Thad Cockrell, “Swingin” — Thad Cockrell’s story is one of those that tugs at your heartstrings. Cockrell is a singer-songwriter who’s been making music for the past 20 years. He gave notice to his managers after an abysmal 2020 of no touring. Then Jimmy Fallon hears his song at a hardware store. This song, a mix of alt-country and ’90s Americana is uplifting and empowering. The lyrics are heartfelt, but it’s the chorus that stays with you. In fact, it could be a pretty accurate anthem for 2021. “If I’m gonna go down/ I wanna go down swingin’/ I wanna go down hard.”
Skeggs, “Valhalla” — Australia garage-surf rockers Skeggs released this kick-ass song, in the vein of ’90s ska-core bands, along with a highly historically inaccurate video about vikings and sword fights. It’s slightly ridiculous, but all awesome. You’ll be jumping and skanking along in no time. It’s fast, frenetic and full of energy. The guitar playing is dirty and gritty with a ridiculously catchy, gnarly chorus. Skeggs’ singer-guitarist Ben Reed said this of “Valhalla:” “Sometimes in our life we have moments that are pretty perfect; as perfect as what you’d want the idea of your own nirvana to be… Like when you’re having beers with your friends, having big cook-ups that are real fun to share. We’ve always been lucky enough to have got to do that with [Aussie peers] Dune Rats.” Skeggs deliver and if you need to release some energy, this is the song for you.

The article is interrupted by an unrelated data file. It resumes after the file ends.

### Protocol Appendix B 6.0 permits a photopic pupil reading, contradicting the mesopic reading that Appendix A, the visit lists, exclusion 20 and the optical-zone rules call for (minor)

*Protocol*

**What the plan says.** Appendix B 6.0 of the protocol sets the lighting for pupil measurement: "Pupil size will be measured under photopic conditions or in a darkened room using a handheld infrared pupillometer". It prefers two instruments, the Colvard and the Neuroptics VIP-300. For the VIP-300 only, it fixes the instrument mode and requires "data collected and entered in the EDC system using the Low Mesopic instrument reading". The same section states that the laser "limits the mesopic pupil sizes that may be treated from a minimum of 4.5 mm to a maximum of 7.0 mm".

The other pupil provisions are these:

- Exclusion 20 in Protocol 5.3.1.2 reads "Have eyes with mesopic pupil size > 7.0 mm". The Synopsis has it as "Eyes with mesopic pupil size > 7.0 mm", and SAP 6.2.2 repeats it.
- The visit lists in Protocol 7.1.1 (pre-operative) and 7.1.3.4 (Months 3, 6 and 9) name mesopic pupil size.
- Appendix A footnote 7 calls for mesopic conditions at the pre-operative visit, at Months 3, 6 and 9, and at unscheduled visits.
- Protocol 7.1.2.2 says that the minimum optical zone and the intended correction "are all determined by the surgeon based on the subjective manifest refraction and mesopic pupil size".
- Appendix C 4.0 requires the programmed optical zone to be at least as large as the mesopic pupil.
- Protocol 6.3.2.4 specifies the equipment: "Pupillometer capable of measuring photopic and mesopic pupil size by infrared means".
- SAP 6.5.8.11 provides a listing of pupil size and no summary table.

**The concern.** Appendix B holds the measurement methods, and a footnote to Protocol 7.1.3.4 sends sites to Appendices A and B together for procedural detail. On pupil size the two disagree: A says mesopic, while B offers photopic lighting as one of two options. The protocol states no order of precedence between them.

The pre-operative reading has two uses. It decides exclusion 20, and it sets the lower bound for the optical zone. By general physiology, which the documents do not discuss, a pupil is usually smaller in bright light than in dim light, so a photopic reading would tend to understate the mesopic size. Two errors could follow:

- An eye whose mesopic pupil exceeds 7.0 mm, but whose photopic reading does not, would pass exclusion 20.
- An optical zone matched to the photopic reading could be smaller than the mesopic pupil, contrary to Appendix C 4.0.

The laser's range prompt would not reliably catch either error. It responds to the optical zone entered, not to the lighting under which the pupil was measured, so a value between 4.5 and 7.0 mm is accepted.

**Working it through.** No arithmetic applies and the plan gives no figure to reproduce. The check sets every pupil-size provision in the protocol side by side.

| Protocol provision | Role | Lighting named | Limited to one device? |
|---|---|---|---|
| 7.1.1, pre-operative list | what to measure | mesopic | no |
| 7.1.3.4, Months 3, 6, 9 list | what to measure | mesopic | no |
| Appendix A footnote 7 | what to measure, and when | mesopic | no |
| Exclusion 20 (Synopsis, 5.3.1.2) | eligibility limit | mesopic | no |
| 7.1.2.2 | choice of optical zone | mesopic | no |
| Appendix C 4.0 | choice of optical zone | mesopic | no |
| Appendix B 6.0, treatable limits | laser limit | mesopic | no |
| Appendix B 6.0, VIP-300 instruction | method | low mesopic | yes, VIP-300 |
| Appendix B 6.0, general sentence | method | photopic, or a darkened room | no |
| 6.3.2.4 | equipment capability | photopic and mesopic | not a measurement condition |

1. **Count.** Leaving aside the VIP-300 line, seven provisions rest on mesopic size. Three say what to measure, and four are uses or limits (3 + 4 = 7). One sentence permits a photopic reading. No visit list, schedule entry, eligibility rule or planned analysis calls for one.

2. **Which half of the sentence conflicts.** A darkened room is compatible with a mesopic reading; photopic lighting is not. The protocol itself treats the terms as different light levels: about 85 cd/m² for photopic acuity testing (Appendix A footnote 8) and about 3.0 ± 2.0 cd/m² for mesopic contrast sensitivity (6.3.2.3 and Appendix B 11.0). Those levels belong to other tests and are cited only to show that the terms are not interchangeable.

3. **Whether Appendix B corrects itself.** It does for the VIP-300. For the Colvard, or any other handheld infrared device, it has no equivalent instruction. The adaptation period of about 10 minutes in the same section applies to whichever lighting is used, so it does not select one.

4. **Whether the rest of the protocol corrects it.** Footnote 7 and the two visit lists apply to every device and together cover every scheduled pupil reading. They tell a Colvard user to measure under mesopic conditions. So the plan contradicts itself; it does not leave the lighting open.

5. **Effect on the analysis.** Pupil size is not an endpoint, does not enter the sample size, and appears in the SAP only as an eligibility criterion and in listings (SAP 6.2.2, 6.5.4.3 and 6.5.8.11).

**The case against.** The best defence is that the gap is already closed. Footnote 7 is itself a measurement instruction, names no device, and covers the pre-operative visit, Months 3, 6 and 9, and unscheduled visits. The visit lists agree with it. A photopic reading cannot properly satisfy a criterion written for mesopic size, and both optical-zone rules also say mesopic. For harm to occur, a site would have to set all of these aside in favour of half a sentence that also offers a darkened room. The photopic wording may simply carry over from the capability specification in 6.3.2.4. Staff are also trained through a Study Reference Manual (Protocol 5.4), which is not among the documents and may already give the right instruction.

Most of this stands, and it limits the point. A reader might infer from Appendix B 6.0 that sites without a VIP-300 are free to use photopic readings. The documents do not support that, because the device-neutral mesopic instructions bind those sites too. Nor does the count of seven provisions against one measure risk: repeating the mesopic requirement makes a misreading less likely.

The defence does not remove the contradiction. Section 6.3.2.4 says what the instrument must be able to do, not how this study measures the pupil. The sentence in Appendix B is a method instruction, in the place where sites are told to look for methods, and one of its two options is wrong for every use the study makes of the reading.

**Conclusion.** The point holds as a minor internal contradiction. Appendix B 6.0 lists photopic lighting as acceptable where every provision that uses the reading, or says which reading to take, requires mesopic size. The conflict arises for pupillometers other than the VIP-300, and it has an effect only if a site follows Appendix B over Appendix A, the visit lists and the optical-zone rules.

Ensemble Mik Nawooj, “Beethoven On Struggle” — It’s hard not to love a large collection of musicians mixing disparate styles. From the opening notes by violin to the sounds of impending doom from the cello, this song gradually brings you in. But once hip-hop MC Sandman’s rapping comes in, the song goes up a notch. You can almost hear Lin-Manuel Miranda singing “My Shot.” Hamilton vibes aside, this ensemble is tight.